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A Modest Response to A Modest Proposal to Stop Tipping Bartenders

Bartending is, by far, the most enjoyable job I’ve ever had. Think about it: get paid to discuss music, talk to interesting people, casually watch guests having a great time, and have a dialogue about current events. Notice I have not even mentioned making cocktails yet.

I am a bartender. Just to get it out of the way, : yes,  I graduated from college, and earned a BFA and graduated magna cum laude with honors. I mention this solely to make the point that bartending is not just a job I turned to as a “fallback” or last resort. It is my career, a career I have chosen; not a lifestyle, or something I do on the side to supplement my income. It is what I love and I count myself lucky to be doing what I love every single day.

It makes sense that when I saw “A Modest Proposal to Stop Tipping Bartenders” by Stephen Robert Morse, I was intrigued. Excited even! Was this a Swiftian “Modest Proposal” type satire? Perhaps a treatise on the differences between American tipping society and a European non-tipping system? Either one would have brought a smile to my face and I would have loved to read them.

As I began to read my smile faltered; I felt cheated. What I thought was going to be a thought provoking article turned out to be a litany of vague (and sometimes outright) insults to the profession that I am (thankfully) a part of. Misconceptions abounded and I felt the need to address Morse’s strangely vicious article.

The most obvious glaring oversight is comparing an American-based bar system with the European one. The difference is obvious and centers around hourly wages. Yes, you are not expected to tip a bartender in England. That is because they are paid at least minimum wage, and do not require gratuity. . In the U.S., the custom of the tip goes back as far as the 1700s. Originally it is said that TIP stood for “To Insure Promptitude,” and said tip was placed on the table before a meal. It was only later that it became practice to tip after the meal.

Once tipping began, many restaurant owners were able to make a case to pay employees less hourly since they were being compensated in tips. It caught on and VOILA! A tipping society emerges. No matter how you feel about the practice, it became nationally accepted and it has remained that way. I wonder if Morse understands the implications of trying to move toward a non-tipping society.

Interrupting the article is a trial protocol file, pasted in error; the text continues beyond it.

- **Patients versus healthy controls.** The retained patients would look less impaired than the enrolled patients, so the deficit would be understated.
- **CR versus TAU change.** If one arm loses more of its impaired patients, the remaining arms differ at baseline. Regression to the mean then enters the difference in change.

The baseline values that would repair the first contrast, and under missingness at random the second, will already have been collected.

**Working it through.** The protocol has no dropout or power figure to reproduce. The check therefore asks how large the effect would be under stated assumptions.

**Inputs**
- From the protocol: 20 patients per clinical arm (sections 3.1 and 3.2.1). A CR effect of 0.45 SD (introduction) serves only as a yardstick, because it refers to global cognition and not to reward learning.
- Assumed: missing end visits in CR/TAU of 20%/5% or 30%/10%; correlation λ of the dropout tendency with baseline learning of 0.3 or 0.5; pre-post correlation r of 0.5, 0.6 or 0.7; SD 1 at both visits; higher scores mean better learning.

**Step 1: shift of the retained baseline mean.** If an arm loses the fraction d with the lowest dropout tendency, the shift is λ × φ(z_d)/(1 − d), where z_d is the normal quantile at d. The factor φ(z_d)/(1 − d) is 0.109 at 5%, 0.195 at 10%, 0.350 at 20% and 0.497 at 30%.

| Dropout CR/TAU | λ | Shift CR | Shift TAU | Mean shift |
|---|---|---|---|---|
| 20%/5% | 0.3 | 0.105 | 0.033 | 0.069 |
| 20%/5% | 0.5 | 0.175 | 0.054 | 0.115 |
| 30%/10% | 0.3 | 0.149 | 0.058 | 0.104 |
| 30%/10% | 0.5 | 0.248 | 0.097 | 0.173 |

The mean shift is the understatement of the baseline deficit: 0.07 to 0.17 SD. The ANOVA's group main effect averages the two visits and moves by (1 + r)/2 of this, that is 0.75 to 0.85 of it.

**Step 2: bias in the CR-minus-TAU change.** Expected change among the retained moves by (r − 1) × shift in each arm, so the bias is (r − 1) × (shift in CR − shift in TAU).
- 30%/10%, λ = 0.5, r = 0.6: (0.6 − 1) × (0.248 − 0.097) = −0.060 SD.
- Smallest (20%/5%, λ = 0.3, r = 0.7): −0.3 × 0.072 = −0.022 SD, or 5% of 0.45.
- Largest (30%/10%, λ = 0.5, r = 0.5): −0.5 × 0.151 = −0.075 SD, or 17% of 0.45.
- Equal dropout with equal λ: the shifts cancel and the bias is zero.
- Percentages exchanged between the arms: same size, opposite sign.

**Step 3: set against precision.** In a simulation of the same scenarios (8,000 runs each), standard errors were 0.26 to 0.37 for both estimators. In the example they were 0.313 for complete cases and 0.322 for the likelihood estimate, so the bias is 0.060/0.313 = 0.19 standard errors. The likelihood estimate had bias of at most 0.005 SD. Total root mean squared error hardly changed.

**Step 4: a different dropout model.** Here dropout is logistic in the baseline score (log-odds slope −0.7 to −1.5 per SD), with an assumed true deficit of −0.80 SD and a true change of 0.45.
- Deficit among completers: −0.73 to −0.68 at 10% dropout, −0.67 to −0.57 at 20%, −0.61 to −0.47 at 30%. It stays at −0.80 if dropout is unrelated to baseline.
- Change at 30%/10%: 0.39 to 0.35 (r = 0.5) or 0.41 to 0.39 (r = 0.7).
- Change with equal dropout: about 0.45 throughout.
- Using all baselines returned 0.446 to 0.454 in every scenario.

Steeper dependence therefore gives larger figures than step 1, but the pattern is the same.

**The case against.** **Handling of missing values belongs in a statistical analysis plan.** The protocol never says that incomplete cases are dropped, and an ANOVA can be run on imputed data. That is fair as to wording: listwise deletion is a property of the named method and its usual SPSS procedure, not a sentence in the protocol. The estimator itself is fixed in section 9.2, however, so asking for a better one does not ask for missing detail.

I hope you enjoy paying $30 for a hamburger at your favorite restaurant. To place a blanket pay increase just to minimum wage for all tipped employees in the U.S. would either crash the service industry, or force prices on even a simple mom and pop restaurant or local bar to skyrocket.

Let’s not forget tipping is not required. A true hospitality professional is less focused on a big payoff than ensuring that a guest has a top notch experience. Yes, there are certainly those sad bartenders/servers who see a smaller than average tip and gripe about how unfair it is. Workers who are so wrapped up in tip percentages that they forget that we are here for the guest’s needs, not the other way around.  I agree, Morse, this is wrong. Service is service and should not depend on the size of the guest’s wallet. In fact, I much prefer to use the term gratuity because it more clearly defines the bartender/guest interplay.

I am sad that you believe that bartenders are tipped simply for “delicately removing the top off of a glass bottle or pulling a pint.” I, and many in the industry, believe that the actual making of the drink is the least of what we do. Being able to make a beautiful Pisco Sour or preparing just the drink a guest was looking for is a wonderful talent and one that must be constantly expanded upon. But to quote Gary Regan, “The bartender must have as many faces as a time square clock.”

Even as far back as pre-prohibition, bartendershave always had a wonderful place in our culture. Bartenders are an ear to bend, a shoulder to cry on, a pal for you to bounce ideas off of. They may be your best friend or your nagging conscience. They may even be just a person to place a drink in front of you and leave you the hell alone if that is what you are looking for. A good bartender can read a guest and know how best to serve them.

Morse must remember that bartenders are often a part of people’s lives at their highest and lowest points. Many people visit a bar to toast a marriage, to grieve after a funeral, to celebrate a birth or graduation, to say goodbye. They come to us, Morse. I, for one, am honored to be a part of it. I don’t see a guest sit at my bar and wonder what they are going to tip. I wonder how I can make their day even just a little better,  and often times we do. No tip is as rewarding as a guest coming in frowning then leaving an hour later with even a slightly lighter heart and a smile on their face. Does this often lead to a 15 to20% tip? Sure! Sometimes even more, but I refuse to feel guilty about it. Again, it is a showing of gratitude to a worker who took the time to truly treat you as an individual, and not just a means to an end.

Do all bartenders feel this way? Sadly, no. I apologize if you have had such awful experiences at absolutely every bar you have ever patronized to feel so vicious. I feel sorry for you, Mr. Morse, never once…in your entire life...to have had a bartender who treated you as a human and not an ATM. I’m so sorry that never… even… once a bartender  has done anything to deserve a small gratuity from you. Maybe you just pick the wrong bars.

I do hope that someday you will forgive us charlatans trying to work you for your life savings and someday will be able to enjoy that ice cold beer without any feelings of malice. I would certainly love to have you at my bar anytime if you are in Kansas City. I mean it.,you don’t even have to tip; I don’t mind.

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